Paul Cotnoir, the dean of Clark’s Becker School of Design & Technology, asked the audience to imagine experiencing Vincent van Gogh’s “Starry Night” as more than just a painting and examine the stars in the sky as the artist himself did more than a century ago.
Cotnoir delivered the challenge at an Oct. 27 virtual panel where BSDT professors, students, and alumni spoke about the benefits of immersive art. Immersion is the practice of adding another dimension to works of art, something BSDT faculty and students aim to achieve in game and design projects. On a larger scale, immersive experiences — featuring work by Monet, van Gogh, and other artists — have become increasingly popular in cities across the world.
Panelist Mengliu Lu ’22, MFA ’23, is working on a thesis project that allows players to don a VR (virtual reality) headset and see the world through the perspective of big cats on the savanna.
“I found that when players interact with animals in immersive virtual environments, there are strong positive effects, such as increased environmental awareness, positive behavioral changes, and even improved empathy,” she said.
Earlier this year, Lu helped digitize a Boston opera performance. She created digital costumes for the three main characters of “Cosmic Cowboy,” a sci-fi opera presented by White Snake Projects. The performance conveyed a story about love and power through a blend of virtual and live-stage performances.
The gaming industry continues to evolve with immersive art, including VR technology that challenges players to step outside of their comfort zone. Meanwhile, art galleries and exhibits are utilizing new digital technologies to create a lasting impact on their audiences.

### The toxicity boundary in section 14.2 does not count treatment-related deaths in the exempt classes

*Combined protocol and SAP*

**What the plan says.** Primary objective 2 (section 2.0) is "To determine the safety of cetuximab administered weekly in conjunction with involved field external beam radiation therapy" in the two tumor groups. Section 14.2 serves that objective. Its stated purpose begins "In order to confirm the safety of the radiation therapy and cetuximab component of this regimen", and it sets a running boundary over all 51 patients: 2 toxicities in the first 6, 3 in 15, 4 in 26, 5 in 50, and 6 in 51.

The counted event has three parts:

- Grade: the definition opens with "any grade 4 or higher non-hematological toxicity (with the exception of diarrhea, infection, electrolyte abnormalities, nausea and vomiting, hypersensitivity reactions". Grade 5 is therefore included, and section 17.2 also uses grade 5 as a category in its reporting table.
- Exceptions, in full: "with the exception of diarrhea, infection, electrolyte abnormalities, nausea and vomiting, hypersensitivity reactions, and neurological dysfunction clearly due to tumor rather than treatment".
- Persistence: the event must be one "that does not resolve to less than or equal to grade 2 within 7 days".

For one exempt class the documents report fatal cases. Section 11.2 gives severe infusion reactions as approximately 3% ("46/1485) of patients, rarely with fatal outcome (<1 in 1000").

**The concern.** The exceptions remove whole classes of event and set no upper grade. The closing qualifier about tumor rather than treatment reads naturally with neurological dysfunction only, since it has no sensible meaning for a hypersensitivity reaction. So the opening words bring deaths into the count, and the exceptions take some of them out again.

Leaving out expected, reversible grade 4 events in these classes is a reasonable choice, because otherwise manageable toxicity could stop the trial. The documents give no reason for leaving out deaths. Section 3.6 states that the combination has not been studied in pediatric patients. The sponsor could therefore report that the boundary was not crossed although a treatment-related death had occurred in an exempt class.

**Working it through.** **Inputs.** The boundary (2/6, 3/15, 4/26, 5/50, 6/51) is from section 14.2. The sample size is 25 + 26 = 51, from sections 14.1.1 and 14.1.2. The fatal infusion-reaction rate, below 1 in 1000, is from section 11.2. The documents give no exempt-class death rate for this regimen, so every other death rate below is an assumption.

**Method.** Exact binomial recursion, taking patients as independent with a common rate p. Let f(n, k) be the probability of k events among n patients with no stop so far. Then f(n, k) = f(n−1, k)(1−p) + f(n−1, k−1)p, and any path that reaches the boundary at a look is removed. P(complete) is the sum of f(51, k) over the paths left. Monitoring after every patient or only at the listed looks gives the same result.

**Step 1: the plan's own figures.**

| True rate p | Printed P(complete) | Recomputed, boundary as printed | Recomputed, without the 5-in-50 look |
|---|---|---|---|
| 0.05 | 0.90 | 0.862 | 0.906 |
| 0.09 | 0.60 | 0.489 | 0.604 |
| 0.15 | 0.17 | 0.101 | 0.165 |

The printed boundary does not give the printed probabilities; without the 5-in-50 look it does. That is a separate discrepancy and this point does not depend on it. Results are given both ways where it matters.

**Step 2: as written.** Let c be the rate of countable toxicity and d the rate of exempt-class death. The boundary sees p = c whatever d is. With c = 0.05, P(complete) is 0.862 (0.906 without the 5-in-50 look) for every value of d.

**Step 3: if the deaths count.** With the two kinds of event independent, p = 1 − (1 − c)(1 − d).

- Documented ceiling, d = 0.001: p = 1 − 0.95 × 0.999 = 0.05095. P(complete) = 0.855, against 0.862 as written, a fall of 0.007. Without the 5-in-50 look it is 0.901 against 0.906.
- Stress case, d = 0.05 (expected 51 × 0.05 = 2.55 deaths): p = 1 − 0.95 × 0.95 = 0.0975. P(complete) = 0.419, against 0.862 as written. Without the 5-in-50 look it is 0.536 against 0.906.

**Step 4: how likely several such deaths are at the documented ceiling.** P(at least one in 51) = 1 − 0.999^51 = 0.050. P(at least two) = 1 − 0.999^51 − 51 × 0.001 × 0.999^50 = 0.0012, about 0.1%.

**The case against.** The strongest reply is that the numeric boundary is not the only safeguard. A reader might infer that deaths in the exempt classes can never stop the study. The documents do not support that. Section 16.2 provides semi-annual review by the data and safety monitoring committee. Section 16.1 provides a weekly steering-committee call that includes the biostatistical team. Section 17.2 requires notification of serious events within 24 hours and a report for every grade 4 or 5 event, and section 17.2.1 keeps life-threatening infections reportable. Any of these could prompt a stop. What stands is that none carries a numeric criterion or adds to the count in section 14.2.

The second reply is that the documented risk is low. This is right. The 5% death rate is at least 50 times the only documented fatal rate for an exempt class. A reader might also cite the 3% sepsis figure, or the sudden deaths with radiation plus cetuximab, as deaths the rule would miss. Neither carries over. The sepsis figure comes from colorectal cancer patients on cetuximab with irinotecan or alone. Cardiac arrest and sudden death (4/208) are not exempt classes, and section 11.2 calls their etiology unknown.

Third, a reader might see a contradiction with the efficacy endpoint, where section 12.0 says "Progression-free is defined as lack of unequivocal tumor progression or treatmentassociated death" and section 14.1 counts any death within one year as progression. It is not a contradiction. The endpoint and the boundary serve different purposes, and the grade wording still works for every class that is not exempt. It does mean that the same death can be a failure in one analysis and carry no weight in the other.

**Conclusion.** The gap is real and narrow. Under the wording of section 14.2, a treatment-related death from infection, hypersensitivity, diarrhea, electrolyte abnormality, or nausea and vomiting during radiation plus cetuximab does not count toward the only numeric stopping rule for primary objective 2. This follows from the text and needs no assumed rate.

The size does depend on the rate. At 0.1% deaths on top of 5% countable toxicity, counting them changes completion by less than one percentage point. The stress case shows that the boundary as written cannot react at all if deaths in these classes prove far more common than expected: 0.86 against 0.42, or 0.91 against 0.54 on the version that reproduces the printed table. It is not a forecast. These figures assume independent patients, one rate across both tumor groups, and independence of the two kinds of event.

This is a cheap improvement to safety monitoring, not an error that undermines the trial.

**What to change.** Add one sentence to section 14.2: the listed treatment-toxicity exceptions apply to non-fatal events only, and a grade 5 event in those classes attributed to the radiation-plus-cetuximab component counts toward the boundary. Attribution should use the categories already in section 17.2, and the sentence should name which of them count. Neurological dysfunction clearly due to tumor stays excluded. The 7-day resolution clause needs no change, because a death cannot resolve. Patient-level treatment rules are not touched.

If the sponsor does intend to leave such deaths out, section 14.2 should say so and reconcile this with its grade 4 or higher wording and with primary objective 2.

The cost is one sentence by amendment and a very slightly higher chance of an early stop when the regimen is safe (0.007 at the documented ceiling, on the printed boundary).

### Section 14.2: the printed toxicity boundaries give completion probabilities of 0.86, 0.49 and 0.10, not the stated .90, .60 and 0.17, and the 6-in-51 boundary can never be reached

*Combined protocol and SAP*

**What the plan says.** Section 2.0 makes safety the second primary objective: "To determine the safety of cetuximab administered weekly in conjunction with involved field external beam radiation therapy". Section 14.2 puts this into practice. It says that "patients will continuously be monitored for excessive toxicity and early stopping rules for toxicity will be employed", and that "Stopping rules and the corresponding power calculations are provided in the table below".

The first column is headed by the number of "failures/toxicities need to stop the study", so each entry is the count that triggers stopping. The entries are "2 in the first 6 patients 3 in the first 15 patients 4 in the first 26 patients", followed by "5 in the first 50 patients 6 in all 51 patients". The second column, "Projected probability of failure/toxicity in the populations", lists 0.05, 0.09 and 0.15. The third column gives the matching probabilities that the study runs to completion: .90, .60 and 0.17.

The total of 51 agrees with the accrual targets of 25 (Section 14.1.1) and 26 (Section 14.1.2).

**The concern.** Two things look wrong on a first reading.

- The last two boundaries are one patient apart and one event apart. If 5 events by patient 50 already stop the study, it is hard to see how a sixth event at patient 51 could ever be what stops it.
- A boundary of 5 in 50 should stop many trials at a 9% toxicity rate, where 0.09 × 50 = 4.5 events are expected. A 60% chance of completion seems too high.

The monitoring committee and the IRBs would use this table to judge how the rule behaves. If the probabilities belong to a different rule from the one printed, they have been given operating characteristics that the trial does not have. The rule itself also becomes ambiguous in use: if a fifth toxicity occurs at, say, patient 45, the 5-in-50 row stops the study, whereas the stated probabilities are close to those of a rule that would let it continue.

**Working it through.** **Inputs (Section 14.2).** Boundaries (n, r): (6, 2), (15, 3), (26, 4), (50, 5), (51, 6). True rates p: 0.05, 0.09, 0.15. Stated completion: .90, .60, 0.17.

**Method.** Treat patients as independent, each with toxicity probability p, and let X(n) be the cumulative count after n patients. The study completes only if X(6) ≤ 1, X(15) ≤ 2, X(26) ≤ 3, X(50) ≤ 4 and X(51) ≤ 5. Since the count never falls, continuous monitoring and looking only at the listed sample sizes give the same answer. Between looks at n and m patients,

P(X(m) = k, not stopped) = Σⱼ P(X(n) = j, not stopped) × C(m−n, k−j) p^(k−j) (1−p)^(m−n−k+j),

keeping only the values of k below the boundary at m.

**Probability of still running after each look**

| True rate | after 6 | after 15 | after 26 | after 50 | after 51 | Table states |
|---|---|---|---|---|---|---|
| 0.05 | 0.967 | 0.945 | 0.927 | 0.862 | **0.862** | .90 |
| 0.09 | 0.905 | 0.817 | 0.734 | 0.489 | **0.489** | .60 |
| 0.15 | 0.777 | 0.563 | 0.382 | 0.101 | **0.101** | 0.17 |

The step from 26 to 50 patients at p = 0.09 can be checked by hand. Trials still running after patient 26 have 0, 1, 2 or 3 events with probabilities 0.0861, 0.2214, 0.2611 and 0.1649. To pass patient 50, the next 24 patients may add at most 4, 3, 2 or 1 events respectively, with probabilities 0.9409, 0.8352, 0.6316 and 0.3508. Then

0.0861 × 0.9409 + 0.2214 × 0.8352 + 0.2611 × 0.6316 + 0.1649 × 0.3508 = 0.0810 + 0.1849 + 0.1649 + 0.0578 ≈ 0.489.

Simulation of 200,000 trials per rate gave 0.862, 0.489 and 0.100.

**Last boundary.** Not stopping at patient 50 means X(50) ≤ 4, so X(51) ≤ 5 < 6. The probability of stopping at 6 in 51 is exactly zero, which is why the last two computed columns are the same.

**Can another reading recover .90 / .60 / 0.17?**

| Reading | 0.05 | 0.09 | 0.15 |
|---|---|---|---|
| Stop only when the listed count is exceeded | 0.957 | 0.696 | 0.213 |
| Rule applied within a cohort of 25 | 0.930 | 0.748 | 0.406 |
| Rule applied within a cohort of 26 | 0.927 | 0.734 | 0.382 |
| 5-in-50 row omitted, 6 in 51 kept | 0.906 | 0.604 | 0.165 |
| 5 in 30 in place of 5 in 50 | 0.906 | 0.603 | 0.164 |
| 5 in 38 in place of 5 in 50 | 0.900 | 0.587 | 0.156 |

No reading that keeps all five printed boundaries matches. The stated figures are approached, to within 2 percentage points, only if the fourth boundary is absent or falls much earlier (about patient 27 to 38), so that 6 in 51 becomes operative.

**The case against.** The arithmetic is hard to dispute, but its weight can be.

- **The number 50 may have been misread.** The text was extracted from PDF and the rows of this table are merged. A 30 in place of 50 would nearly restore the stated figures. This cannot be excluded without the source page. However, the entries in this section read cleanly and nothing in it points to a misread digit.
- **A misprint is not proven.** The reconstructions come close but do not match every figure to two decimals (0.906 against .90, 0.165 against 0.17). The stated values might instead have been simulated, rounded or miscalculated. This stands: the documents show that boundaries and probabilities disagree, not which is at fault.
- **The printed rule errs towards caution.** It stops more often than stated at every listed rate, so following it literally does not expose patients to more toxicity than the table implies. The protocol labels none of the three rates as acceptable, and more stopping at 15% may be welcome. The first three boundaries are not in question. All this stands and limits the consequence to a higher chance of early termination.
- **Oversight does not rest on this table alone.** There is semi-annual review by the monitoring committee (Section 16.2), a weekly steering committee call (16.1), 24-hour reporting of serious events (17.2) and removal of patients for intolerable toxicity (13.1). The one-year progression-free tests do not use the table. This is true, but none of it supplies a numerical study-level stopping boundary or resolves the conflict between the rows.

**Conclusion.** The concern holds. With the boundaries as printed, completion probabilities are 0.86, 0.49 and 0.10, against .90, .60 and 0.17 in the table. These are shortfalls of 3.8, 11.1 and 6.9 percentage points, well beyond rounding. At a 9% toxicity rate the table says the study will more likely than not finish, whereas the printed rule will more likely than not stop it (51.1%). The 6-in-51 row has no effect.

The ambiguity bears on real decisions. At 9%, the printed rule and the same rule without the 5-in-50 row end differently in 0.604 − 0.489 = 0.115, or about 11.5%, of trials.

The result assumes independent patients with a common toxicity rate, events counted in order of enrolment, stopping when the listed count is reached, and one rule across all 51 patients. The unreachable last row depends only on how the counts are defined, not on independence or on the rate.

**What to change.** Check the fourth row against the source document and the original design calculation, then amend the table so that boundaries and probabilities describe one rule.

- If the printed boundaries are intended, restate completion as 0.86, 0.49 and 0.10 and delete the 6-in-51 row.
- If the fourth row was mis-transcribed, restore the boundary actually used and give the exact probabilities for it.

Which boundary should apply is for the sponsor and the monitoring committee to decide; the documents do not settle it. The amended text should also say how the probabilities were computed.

Matthew Hopkins, a technical artist at Rockstar Games and 2012 graduate of Becker College, discussed his thesis project, “The Omitted Memento.” He created a digital portrait of an older man with facial expressions that change. The longer a person studies the piece, the man’s expression turns positive. If the portrait is left unexamined, however, the man will begin to frown. The mechanics allow each person to have a unique experience as they interact with the portrait.
“I discovered how to create a character the audience can feel empathy for,” Hopkins said. That process involved sketching rough concepts for the character and then switching to a more realistic design to emphasize the expressions. The portrait had more than 40 unique expressions by the time Hopkins was done.
Professor Amanda Theinert, director of the MFA program, recalled how she bridged the gap between the digital and physical worlds for her thesis project at the School of Visual Arts in Manhattan. The project, called “Tangible,” featured a Velcro wall with Tetris-like pieces that people could move around as well as digital blocks displayed via projector. As people maneuvered the physical pieces, an Xbox Kinect would relay the movements digitally. If someone were to remove a piece from the wall that a virtual block was sitting on, the virtual block would fall.
“My favorite part was not giving any instructions whatsoever and just seeing what people do with it,” Theinert said.
Professor Terrasa Ulm creates art to help participants cross what’s known as the virtual veil, the space between the physical and digital worlds. Ulm talked about how she created an exhibit called “Entangled,” which brought the audience into a set with a sofa, drawers, and pictures, as well as two wireless headsets with synced audio. The addition of audio created an immersive experience that encouraged curiosity, she noted. Each person explored the space differently, guided by the audio.